scholastic (adj.)

1590s, "of or pertaining to Scholastic theologians" (Churchmen in the Middle Ages whose theology and philosophy was based on Church Fathers and Aristotle), from French scholastique (14c.), from Latin scholasticus "of a school," from Greek skholastikos "enjoying leisure; devoting one's leisure to learning," hence, as a noun, "a scholar," also in a bad sense, "a pedant; a simpleton," from skholē "leisure" (see school (n.1)). Greek scholastēs meant "one who lives at ease."

In English, the meaning "pertaining to or suited to schools or to school education" is from 1640s. As a noun in English from 1640s, "a Schoolman, an adherent of scholasticism, a Christian Aristotelian." Related: Scholastical (early 15c., scolasticalle, "relating to scholasticism;" 1530s in the "relating to a school" sense); scholastically.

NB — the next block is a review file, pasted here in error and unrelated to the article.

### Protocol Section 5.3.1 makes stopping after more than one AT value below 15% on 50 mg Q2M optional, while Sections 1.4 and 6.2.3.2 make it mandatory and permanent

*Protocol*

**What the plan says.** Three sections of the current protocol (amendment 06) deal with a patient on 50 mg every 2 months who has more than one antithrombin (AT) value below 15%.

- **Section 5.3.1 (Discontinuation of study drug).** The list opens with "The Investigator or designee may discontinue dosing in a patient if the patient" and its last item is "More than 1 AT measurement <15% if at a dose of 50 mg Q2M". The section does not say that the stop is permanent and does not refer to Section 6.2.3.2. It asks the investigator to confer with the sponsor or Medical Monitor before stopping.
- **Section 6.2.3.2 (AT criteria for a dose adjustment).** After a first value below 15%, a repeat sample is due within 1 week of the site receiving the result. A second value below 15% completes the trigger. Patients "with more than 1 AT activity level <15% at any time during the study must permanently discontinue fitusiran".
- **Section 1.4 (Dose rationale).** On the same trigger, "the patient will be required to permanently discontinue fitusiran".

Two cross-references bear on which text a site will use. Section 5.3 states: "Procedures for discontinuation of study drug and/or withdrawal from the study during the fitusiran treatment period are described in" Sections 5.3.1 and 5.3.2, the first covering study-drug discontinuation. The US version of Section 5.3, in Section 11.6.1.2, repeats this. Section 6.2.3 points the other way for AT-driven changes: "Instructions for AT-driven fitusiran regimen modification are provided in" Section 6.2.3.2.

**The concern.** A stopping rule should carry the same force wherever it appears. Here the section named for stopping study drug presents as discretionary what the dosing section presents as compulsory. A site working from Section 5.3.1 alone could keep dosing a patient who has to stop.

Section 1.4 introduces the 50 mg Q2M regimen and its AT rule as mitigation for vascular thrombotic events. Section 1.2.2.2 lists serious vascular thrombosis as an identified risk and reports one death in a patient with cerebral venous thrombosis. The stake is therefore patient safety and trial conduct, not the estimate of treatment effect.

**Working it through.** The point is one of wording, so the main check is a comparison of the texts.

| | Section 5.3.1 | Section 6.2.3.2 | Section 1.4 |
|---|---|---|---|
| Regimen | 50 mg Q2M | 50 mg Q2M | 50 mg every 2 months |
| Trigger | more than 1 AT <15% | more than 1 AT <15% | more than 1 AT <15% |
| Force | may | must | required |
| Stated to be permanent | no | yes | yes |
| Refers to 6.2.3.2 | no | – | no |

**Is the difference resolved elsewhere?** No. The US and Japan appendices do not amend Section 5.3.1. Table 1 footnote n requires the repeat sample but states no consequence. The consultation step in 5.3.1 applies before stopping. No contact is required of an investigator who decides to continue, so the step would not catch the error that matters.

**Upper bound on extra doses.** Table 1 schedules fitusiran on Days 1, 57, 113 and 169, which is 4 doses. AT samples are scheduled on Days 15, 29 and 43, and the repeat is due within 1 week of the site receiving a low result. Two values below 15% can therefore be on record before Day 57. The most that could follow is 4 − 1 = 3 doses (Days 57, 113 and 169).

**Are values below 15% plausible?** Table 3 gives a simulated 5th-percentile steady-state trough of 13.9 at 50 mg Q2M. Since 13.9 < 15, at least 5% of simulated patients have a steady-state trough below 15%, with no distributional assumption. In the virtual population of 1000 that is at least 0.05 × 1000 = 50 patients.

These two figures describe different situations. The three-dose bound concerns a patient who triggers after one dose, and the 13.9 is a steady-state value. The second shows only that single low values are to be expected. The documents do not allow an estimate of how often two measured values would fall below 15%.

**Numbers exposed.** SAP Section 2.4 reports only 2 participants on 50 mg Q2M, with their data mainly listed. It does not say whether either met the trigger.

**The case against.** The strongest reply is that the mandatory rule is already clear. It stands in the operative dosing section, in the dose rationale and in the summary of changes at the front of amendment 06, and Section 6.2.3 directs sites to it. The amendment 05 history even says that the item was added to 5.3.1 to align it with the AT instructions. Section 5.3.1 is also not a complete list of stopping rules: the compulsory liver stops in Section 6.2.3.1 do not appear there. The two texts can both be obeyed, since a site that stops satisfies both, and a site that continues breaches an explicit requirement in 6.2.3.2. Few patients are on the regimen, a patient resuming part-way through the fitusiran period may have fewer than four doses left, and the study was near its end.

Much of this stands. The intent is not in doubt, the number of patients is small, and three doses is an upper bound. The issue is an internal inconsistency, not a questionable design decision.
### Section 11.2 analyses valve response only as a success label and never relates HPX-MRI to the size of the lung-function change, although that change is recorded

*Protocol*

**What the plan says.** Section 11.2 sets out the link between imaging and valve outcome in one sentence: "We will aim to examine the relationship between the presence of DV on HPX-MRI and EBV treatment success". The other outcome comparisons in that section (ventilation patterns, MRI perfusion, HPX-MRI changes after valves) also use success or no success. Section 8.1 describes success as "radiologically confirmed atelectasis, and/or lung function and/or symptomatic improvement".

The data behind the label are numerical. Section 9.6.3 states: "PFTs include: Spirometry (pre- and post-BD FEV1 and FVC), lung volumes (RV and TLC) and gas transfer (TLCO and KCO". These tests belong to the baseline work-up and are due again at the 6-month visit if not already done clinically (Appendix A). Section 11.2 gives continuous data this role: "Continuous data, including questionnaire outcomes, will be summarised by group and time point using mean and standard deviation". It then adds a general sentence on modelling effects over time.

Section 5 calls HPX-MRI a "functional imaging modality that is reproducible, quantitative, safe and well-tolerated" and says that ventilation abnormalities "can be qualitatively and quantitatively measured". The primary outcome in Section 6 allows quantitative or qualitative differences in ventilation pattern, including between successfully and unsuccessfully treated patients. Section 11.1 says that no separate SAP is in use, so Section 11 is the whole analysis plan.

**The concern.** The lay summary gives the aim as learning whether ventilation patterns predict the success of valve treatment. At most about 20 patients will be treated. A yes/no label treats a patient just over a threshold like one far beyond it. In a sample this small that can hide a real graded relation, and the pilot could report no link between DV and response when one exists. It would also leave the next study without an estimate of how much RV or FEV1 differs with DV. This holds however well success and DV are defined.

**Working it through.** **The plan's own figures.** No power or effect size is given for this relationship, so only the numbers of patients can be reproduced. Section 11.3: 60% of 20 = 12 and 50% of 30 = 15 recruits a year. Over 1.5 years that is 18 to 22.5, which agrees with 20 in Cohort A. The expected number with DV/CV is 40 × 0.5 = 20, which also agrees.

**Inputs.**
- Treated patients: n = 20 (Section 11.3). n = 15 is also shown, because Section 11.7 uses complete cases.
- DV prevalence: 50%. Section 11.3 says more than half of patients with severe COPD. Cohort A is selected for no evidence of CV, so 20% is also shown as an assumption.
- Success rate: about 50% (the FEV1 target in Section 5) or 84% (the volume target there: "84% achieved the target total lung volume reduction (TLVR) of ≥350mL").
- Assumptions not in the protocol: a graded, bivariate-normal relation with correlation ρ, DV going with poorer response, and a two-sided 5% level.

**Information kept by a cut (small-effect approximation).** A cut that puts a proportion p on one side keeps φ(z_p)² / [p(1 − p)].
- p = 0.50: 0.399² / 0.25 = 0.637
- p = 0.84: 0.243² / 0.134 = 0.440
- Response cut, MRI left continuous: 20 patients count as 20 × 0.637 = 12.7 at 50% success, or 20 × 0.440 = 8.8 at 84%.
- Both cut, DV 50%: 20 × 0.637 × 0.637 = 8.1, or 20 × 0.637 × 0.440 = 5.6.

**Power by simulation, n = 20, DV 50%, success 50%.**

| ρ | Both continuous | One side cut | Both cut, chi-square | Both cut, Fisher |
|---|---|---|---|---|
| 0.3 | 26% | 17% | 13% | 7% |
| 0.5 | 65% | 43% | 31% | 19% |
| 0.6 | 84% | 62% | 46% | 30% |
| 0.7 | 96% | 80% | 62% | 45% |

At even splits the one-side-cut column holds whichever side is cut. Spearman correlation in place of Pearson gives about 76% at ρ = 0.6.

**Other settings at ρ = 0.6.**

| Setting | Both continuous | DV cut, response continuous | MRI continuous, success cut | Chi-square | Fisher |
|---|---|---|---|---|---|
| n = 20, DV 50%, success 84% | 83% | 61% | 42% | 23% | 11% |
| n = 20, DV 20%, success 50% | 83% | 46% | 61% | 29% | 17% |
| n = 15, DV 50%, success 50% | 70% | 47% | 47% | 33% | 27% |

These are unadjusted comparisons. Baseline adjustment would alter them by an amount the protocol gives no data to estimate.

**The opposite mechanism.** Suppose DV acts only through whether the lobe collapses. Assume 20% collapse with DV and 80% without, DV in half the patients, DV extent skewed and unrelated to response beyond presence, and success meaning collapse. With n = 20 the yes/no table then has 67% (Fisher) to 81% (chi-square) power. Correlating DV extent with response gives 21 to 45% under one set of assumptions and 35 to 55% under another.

It is remarkable that Aristotle, whom the schoolmen placed almost on a level with the Fathers, owes his position entirely to the early heretics ; that the introduction of his philosophy was at first invariably accompanied by an increase of heresy ; and that the Fathers, with scarcely an exception, unequivocally denounced it. [W.E.H. Lecky, "History of the Rise and Influence of the Spirit of Rationalism in Europe," 1866]

updated on June 28, 2022